Our 2019 spring farm trip was both enjoyable and educational. Generally we take our farm trips later in the season when the harvest is heavy and the fields are full. However, this spring we wanted to learn more about the seeding and planting process. We made our way to two small startup farms to see how they begin their growing season.
First, we traveled north near the Catskills to visit Kelly Quarton of the aptly named Quarton Farm. Kelly is in her second full season of farming on her own. Previously she spent several years learning and working on farms throughout the region, such as Mountain Sweet Berry and Campo Rosso.
Many farmers who sell their products at the Union Square Greenmarket differentiate themselves by specializing in certain heirloom crops. As a vegan, Kelly has a passion for beans. Initially she wanted her farm to be focused on them. Even though she grows incredible pole beans and shelling bean varieties, the unique long-term cool climate of Sullivan County has also made her farm prime grounds for growing lettuces. Therefore many people frequent her stand for the stunning array of tender greens along with those beans throughout the summer.
In the Quarton Greenhouse
We saw many of the lettuce varieties getting their start in Kelly’s greenhouse. She had just begun transplanting some to the field but the temperatures were still dropping near freezing at night. The rest would need to be held off until later in the season. In general, she plants in successions throughout the spring. This way she can continue having lettuce to harvest in phases throughout the early summer.
Spinach was also growing in the greenhouse. It’s is one of the first green things she can bring to the market in April. Another verdant addition to her stand is a quick crop – pea shoots. Pea shoots only take about a week to germinate and sprout. As we walked past the dozens of trays filled with hundreds of tiny plants it was hard to imagine how that one-inch high brussels sprout “sprout” was going to turn into a gigantic stalk in only a matter of months.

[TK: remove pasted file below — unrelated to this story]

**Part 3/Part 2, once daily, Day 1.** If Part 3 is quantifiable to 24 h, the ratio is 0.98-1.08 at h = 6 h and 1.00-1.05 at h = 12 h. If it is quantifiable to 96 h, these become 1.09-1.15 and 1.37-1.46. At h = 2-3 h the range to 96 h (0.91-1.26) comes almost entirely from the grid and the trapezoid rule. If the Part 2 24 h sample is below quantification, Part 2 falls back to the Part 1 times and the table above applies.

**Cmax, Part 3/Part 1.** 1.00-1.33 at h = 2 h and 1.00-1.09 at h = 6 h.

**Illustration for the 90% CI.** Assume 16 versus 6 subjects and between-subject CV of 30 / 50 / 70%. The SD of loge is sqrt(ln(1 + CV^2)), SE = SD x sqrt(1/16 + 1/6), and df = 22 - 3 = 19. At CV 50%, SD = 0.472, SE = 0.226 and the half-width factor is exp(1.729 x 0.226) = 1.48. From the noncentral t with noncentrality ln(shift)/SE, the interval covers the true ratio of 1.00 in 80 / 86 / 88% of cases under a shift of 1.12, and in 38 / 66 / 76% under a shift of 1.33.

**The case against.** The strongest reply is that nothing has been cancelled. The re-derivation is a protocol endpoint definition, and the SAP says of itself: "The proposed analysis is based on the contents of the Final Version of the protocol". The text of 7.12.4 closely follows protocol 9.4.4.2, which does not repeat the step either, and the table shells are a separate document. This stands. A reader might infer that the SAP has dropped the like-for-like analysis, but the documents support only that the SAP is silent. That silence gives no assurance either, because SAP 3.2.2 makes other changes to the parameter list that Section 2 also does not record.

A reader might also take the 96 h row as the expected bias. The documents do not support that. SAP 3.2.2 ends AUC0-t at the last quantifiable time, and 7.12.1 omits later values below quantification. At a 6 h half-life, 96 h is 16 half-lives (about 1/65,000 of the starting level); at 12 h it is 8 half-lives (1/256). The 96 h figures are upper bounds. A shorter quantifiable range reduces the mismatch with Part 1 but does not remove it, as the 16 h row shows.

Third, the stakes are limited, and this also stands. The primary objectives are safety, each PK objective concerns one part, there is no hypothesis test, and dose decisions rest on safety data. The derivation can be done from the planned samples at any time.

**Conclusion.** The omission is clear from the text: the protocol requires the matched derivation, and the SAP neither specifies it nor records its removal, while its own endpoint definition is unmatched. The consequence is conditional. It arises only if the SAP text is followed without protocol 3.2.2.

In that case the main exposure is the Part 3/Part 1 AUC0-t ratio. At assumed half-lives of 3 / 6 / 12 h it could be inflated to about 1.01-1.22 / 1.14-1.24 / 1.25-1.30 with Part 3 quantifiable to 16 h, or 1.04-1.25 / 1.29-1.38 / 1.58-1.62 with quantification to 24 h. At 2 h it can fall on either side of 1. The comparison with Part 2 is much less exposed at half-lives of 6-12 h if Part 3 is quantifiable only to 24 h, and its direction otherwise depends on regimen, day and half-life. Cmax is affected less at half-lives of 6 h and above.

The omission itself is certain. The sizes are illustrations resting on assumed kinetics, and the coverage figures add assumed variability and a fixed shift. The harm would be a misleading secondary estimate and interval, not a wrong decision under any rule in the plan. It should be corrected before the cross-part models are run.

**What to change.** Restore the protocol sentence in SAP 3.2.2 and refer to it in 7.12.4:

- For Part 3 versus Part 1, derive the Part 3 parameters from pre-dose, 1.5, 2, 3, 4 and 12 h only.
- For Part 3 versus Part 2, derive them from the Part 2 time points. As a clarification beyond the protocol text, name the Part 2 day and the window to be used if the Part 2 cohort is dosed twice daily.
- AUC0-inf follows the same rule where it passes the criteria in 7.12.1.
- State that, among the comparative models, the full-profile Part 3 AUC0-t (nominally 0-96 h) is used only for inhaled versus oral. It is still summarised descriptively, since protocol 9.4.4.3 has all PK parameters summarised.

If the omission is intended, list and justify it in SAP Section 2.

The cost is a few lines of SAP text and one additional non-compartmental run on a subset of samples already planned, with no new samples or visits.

In the Field
Out in the field we encountered countless rows of garlic, another speciality of Quarton Farm. She grows over twenty varieties, like Spanish Roja and Russian Red. These varieties come from around the world.
The garlic bulbs are harvested in September and then dried out. Some are set aside to sell and some are kept for replanting. Each clove yields a new garlic plant in spring if it is put in the ground in late fall. In that sense garlic is a very sustainable and cyclical crop. Unlike greens and many other vegetables, seeds do not have to be purchased. Kelly uses the slightly damaged dried garlic cloves in separate rows that are only harvested fresh in the spring. These damaged bulbs may not develop into premium full bulbs.
After the tour, we had a quick farm picnic and met some of the resident farm cats. Then we were back on the road continuing our 2019 spring farm trip, heading closer to the Hudson Valley to visit Farm Tournant.
Zachary Pickens of Farm Tournant is another independent farmer specializing in heirloom vegetables. He does not attend any markets. Instead, he sells directly to restaurants. This makes sense since he started his farming career at Riverpark in Manhattan, managing their large milk carton container farm that stretched around the property. That is where I met Zach several years ago when did a fundraising event there for Wellness in the Schools.
For the past three years Zach has put his urban farming skill set to work in the rural fields of Orange County, NY. He leases several acres on the property of Windfall Farms. Windfall Farms attends the Greenmarket and is a longtime organic grower of speciality greens. Currently Zach farms two separate fields on approximately 3 acres. He plans to expand to between 5 and 10 acres so he has more space to rotate crops. In addition, this will give the soil the time to regenerate.
Like Kelly, many startup plants were still in his greenhouse, but he was in the process of moving things out into the field. It was great to learn about some of the new speciality crops he was trying out this season. One is a runner bean grown for specifically for its brilliant red flowers. However, I think we can all agree that the star of the tower was Wynne Pickens, his apprentice in training 😉
Spring Farm Trip Takeaways
All in all on our 2019 spring farm trip, it was great to see how all these crops get started. It was fascinating to learn more about all the variables that the farmers have to take into account when planting. We can’t wait to see all that comes to fruition from these farms later in the season. We’re excited to use more of their incredible produce on our menu.
Photos from this post were captured by Stephen Yang.